And I just checked weather in Norcia and it's a lovely 24, with exciting and cooling thundershowers on the way. Sigh... Home again on Wednesday...
Anyway, at least we're off to the seaside for a day, which, for various reasons, I was unable to accomplish last month. And it is always nice to visit the gang.
Meanwhile, I'm finding that the City Desert blog is becoming my daily transport into the better world of monastic thought.
"Reading like Monks"
While scholastic “lectio” (reading) was typically oriented towards “quaestio” (inquiry) and “disputatio” (discussion), or knowledge and science, monastic reading aspired to “meditation” and “oratio” (prayer), or wisdom and appreciation. The relation of the monastic reader to the text was not detached and analytic, but close and rather physical, even muscular. It is often described with the word rumination: “It meant assimilating the content of a text by means of kind of mastication which releases its full ﬂavour”.
In pulling back from news reporting, I'm finding I have to completely reorient the way my brain works. I've become so used to a reductionist way of reading, and even thinking... scanning for the basic facts for reporting purposes, digging under these facts to find other facts. All for the purpose of translating it into journalese, quick declarative sentences that convey these facts with no more depth than a dictionary entry. With my brain having spent 15 years of reading and thinking like a reporter it is going to be difficult to retrain it to go back to the old way of reading.
I remember it. I remember reading books to let whatever it said, whether it was information or a novel or poetry, catch my imagination, and allow me to be absorbed into the thoughts of the writer and in a sense mentally exit this world. To forget I was sitting reading, and to float into another person's thoughts.
More from a (rather overly optimistic) scholarly essay on the history of reading:
A striking example is the antagonism between the scholastic way of read- ing and monastic reading in the Late Middle Ages. Scholars and students in the scholastic universities that were developing the Late Middle Ages – from the beginning of the second millennium onwards – typically read compilations, i.e., collections of text snippets from the church fathers, Aristotle and other authoritative authors. Reading whole texts from beginning to end was rare in the scholarly world. There was no need for a love of reading; the important thing was to analyse the text and use it for critical discussions. (Hamesse 1999)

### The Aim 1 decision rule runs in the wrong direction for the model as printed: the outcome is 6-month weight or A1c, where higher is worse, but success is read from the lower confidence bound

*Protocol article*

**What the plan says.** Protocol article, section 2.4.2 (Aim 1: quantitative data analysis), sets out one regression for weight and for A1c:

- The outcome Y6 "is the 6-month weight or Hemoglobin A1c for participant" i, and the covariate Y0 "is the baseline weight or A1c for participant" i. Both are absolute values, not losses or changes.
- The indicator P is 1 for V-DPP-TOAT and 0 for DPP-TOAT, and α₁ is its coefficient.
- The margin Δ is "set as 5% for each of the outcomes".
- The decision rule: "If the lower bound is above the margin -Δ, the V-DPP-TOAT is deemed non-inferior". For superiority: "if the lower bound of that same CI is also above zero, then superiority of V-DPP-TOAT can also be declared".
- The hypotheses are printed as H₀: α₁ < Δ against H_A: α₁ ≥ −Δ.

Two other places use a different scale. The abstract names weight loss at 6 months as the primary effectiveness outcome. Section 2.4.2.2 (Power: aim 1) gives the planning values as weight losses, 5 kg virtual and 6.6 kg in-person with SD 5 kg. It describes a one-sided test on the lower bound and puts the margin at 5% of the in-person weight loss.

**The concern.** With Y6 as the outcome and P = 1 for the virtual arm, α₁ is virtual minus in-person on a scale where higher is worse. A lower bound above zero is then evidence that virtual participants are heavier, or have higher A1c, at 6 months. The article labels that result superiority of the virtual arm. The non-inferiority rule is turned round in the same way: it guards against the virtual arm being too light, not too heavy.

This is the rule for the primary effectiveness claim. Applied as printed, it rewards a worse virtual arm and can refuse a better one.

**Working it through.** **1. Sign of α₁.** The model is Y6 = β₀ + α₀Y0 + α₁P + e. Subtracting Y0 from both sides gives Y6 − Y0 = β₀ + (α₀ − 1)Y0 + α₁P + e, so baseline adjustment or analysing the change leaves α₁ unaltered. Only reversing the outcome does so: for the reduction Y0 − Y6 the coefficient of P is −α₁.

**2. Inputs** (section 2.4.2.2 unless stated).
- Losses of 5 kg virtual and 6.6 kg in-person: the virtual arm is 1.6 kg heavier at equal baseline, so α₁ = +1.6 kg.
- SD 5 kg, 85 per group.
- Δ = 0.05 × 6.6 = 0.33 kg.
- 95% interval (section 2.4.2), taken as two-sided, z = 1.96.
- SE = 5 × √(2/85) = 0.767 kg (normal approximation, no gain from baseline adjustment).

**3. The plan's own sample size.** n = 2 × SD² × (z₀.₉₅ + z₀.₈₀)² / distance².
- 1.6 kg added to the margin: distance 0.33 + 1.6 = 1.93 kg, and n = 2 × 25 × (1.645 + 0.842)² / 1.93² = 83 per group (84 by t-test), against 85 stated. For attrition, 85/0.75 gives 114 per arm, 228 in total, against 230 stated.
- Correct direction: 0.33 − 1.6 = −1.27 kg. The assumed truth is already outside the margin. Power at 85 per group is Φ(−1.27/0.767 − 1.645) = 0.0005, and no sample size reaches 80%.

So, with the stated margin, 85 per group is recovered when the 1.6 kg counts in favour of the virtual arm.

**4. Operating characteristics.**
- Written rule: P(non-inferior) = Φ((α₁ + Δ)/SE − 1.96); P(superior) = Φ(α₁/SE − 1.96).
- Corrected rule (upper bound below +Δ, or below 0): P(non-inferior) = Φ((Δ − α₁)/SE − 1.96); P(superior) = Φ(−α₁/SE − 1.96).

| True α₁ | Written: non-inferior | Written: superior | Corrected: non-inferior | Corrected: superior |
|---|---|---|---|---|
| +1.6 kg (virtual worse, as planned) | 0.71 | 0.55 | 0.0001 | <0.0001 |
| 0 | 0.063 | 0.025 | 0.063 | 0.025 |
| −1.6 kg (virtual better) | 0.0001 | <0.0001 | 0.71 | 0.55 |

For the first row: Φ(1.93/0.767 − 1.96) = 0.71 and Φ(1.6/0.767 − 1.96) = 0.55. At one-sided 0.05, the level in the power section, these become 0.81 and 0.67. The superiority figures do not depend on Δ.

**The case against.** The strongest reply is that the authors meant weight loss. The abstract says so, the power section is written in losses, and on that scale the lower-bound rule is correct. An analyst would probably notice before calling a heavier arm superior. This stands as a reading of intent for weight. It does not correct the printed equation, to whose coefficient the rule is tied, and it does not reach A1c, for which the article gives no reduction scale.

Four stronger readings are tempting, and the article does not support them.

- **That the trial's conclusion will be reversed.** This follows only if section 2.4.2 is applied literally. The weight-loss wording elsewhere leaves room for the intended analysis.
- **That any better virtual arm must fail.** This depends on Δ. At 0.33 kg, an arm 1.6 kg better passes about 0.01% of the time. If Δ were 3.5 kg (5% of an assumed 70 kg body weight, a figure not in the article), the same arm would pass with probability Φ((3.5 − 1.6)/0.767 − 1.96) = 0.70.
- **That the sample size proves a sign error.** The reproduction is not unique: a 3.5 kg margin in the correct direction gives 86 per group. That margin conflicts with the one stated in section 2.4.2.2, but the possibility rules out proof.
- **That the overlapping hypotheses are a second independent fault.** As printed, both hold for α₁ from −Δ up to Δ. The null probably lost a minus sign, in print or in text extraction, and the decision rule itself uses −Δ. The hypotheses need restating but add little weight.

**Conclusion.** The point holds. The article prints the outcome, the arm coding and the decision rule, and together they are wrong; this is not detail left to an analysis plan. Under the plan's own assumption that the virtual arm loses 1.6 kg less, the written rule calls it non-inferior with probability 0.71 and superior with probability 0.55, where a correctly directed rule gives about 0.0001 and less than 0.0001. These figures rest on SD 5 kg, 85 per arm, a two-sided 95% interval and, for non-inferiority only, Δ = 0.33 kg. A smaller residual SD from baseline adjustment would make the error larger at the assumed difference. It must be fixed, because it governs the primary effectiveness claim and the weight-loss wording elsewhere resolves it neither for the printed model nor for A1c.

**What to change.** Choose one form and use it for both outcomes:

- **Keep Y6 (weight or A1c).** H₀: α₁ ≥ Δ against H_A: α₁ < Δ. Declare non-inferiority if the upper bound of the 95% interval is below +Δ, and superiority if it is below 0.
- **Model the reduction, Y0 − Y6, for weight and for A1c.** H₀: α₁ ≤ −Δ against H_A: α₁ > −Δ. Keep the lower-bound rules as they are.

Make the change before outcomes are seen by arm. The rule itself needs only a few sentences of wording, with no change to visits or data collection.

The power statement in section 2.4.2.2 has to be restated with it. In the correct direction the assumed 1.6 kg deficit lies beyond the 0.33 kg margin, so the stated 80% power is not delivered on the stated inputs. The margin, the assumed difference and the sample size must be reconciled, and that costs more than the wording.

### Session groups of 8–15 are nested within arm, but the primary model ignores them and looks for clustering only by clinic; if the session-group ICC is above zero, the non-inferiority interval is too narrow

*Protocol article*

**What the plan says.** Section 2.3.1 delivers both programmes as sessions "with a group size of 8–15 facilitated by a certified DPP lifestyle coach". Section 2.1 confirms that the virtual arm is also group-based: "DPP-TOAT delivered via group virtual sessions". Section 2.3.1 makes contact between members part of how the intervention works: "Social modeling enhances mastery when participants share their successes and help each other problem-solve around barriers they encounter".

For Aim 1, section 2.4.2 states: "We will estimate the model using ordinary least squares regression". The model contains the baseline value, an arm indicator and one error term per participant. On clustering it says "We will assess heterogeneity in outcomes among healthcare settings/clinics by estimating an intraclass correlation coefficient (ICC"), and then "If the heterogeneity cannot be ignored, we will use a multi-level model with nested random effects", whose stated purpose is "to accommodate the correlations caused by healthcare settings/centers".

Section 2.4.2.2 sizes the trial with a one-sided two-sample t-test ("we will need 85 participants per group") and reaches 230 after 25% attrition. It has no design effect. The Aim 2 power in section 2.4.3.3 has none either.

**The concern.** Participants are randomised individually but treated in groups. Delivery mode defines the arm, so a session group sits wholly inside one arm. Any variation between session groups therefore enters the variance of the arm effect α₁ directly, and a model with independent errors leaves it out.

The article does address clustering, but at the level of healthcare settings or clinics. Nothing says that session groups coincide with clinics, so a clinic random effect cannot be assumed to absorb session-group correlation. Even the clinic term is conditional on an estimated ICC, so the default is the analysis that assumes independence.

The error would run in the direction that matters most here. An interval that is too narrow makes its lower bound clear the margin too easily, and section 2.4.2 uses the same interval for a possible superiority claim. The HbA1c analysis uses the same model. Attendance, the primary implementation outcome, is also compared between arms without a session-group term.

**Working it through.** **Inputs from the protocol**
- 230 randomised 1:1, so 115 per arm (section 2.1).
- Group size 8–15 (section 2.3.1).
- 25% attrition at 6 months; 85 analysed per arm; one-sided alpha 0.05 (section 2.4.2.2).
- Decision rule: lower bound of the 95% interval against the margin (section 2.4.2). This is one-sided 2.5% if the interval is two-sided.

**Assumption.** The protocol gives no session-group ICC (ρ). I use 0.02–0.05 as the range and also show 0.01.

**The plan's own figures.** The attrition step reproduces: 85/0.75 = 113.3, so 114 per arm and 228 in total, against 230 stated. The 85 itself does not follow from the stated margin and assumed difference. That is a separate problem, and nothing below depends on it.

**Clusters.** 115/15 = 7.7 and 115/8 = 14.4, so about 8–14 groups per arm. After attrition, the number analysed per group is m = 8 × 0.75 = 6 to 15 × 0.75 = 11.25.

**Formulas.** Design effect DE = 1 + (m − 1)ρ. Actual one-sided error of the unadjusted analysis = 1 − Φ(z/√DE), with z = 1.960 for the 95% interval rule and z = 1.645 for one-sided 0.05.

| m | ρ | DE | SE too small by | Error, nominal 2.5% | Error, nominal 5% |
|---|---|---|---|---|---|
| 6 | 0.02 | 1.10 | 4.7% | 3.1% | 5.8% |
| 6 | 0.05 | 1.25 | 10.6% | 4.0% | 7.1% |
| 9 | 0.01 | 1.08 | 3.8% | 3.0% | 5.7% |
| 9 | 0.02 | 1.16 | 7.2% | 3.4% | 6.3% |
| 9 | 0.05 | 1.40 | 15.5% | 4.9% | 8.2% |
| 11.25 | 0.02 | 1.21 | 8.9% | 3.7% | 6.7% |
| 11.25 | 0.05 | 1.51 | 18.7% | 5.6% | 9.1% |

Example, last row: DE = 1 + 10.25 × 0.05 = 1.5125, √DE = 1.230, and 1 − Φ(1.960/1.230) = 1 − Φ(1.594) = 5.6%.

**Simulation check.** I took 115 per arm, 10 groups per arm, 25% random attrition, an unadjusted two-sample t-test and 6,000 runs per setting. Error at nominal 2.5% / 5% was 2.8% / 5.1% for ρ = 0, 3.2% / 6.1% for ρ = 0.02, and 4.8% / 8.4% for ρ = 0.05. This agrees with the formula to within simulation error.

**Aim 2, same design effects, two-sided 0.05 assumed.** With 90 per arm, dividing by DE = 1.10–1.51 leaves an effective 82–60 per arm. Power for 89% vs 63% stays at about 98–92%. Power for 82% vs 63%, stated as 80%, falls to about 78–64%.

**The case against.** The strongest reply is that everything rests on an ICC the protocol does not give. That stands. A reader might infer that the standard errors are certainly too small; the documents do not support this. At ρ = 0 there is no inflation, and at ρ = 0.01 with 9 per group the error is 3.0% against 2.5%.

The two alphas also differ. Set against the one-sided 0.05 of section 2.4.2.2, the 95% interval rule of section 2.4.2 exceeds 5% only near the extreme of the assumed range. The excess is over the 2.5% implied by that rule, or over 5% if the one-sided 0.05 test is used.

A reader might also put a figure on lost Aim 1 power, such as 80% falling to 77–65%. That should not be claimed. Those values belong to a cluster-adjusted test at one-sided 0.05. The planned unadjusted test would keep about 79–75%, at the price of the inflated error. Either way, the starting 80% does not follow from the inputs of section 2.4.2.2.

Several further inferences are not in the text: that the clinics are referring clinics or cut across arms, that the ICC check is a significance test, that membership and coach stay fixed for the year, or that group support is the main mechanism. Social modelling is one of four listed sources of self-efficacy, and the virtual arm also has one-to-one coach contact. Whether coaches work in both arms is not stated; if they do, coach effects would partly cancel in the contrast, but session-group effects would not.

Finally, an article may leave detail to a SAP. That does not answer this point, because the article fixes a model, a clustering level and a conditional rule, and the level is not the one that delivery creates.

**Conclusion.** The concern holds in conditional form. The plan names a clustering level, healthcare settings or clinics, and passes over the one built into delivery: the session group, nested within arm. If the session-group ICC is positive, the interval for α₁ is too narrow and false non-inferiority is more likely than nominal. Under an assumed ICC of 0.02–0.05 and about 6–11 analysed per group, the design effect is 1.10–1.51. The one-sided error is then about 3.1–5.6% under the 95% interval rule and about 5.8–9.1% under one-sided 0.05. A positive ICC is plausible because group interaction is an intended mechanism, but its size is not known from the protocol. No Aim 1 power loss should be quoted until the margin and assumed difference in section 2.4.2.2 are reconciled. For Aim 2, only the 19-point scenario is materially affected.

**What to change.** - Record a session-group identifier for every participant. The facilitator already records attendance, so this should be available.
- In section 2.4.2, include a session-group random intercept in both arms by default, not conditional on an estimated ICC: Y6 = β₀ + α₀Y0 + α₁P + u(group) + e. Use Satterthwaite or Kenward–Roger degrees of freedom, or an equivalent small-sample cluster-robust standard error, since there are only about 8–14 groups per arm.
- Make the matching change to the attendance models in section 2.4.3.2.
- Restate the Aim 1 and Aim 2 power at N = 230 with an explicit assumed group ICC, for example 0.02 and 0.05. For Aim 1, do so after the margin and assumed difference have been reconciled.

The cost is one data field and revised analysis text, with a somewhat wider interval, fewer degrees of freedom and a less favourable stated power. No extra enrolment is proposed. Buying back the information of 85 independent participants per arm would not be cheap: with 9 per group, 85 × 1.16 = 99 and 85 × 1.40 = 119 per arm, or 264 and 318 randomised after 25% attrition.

But the love of reading existed elsewhere, in the monasteries. Monks, often hermits, were engrossed in the reading of the Bible, the writings of the church fathers, and other spiritual books. They chewed, swallowed, digested, and recited the texts. They had an emotional relationship with the texts, and they had a love of reading.
Jacqueline Hamesse says, “In the Age of Scholasticism, the acquisition of knowledge became more important than the spiritual dimension of reading.” (Hamesse 1999, 118). One could rephrase this as follows: The strictly utilitarian aspect of reading was preferred to more adventurous reading styles. If one only reads to find exactly what one is seeking, there is no need for a love of reading. In fact, the goal of rational reading is to read as little as possible. Once you have found what you’re looking for, you can stop reading.
"In this case, reading is a function of information retrieval. The important thing is what we do with the acquired information in discussions and social media."
It is precisely this utilitarian, information-retrieval, kind of reading (and subsequent writing) that I think is harming us right now, restricting our ability to understand deeply what we do read, and discouraging further efforts to delve deeply into the written word.